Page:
A terrible tragedy has hit the country; some crazed idiot, for the past three weeks, has somehow poisoned some of the fruit and vegetables that can be purchased from the supermarket. Each week it has been a different fruit or vegetable sold in two shops each time. It seemed to cover the outlets throughout the country at random.
The first week it was Granny Smith apples from two outlets at opposite ends of the country. The second week it was cos lettuces. The third week it was cucumbers. Who knows what it will be for the fourth week. So far eleven people have died. No one is buying fresh fruit and vegetables the length and breadth of the country. Everyone is purchasing tinned fruit and tinned or frozen vegetables and meat. Thank goodness the meat is untouched.
But all that is not what this story is about. This story is about what happened to Freddie, and the story of the poisoned food is but the backdrop for Freddie’s yarn. It’s nice to have something positive to tell at a time when such a horror has taken over the news.
It was one of those weeks when Freddie didn’t have much money to go on. He’d been to the doctor and the dentist, and his car needed attention. Suddenly he discovered that there was very little left over for the groceries. He had a cat and a dog. Buying food for them was his first priority. He could always go without if needed, but a pet should never have to. The trouble was that Freddie could have bought food for the dog and cat as well as a little for himself if he’d been able to buy vegetables; but he had to buy some meat for himself to be safe. He placed a pork chop in his trolley and proceeded to the check-out.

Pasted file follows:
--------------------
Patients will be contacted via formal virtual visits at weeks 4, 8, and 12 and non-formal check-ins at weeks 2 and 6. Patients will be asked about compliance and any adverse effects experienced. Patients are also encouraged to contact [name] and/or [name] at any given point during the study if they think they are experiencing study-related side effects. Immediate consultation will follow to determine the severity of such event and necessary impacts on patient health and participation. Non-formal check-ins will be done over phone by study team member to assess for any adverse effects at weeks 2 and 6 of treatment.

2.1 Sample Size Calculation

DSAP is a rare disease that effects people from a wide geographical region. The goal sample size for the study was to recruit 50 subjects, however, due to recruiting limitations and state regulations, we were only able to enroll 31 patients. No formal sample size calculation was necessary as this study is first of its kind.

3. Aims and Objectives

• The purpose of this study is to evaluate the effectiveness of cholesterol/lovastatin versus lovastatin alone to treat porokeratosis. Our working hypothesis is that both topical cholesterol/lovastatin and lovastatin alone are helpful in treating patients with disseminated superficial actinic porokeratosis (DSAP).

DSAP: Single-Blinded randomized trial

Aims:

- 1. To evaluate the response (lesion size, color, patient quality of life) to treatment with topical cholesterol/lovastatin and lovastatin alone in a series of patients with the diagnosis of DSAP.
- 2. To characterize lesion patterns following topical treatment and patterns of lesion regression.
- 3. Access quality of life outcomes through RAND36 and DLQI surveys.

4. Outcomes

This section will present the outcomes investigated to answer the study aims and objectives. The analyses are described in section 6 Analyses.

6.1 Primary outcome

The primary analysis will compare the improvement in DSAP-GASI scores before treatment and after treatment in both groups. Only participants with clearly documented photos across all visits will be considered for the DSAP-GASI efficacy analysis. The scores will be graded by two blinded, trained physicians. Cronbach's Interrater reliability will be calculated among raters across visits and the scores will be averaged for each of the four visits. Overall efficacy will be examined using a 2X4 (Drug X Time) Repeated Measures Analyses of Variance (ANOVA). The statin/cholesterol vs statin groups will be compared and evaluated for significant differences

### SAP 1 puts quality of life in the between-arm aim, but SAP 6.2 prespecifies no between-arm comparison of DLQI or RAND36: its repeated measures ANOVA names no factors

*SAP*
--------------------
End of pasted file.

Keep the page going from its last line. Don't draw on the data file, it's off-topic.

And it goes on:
Oh dear! As luck wouldn’t have it, Freddie had just enough for the cat and dog food, but not enough for his pork chop. The man in the line, directly behind Freddie interrupted, and said he’d pay for the pork chop. And he did!
Such kindness! It’s times of tragedy that brings people together. Freddie couldn’t believe the kindness of that stranger. Such a lovely man.
Let’s face it. I enjoy being fondled. All over. And nearly always by visitors. I simply have to sit still and people seem to be drawn irresistibly to me. They can’t help it. Strangers seem to take one look at me and it is all hands on. I get prodded and poked; massaged even. At heart I’m a pathetic stickler to being tactile.
The other day (it was pretty cool I suppose) this lady came up to me and started patting me, and then she plunged her nose onto my skin and sniffed. She smelt me! It’s funny how different things turn people on.
And then yesterday afternoon it all came to a head. This sexy brunette took me home with her, and I’m currently on her dining room sideboard sitting in a fruit bowl.
[Many thanks to Uma for the beautiful photograph. Uma is a wonderful writer (and photographer).
The form selected for this week is an adaptation of the Vietnamese Luc bat. It is an adaptation of the poetic form because Vietnamese is a tonal language and it cannot be imitated in English. The syllable count and the rhyming pattern have been adhered to!]
The dahlia opens slow
before it makes a show, bright red,
and then the full-faced head
bends down towards its bed and bows;
as if to say the hours
of fleeting life somehow are short.
Its beauty comes to naught
as petals fall uncaught and die.
Some say each flower shall leave
a cob, a pod of seeds, a cone,
from which will spring the bones
of new flowers, new fruit, grown; and yet,
lest ever I forget,
my death shall not beget new grain
to grow in hope, in pain,
in love, in loss, in gain, in joy.
The sign on the glass window of the roadside fruit and vegetable stall read:
FRESH TOMATOES! PICKED TODAY!
Reece pulled over in his car. There was little tastier than a tomato that had not been in the mass-production cooler. Nothing took the taste away faster than making them cold to keep them fresh.
But the roadside stall was closed. Starlings had entered through a broken back door. Nesting straw, twigs, and waste, were scattered all about. The stall looked like it had been abandoned for a good three or four years; the vendor long gone; the family business crumbled under competition from the mass-producing-cold-store supermarkets. No one wanted to eat food these days that had its taste. Processed vegetables, fruit, even milk, were poor imitations of the real things.
The only fresh-looking item was the old sign on the glass window of the roadside fruit and vegetable stall: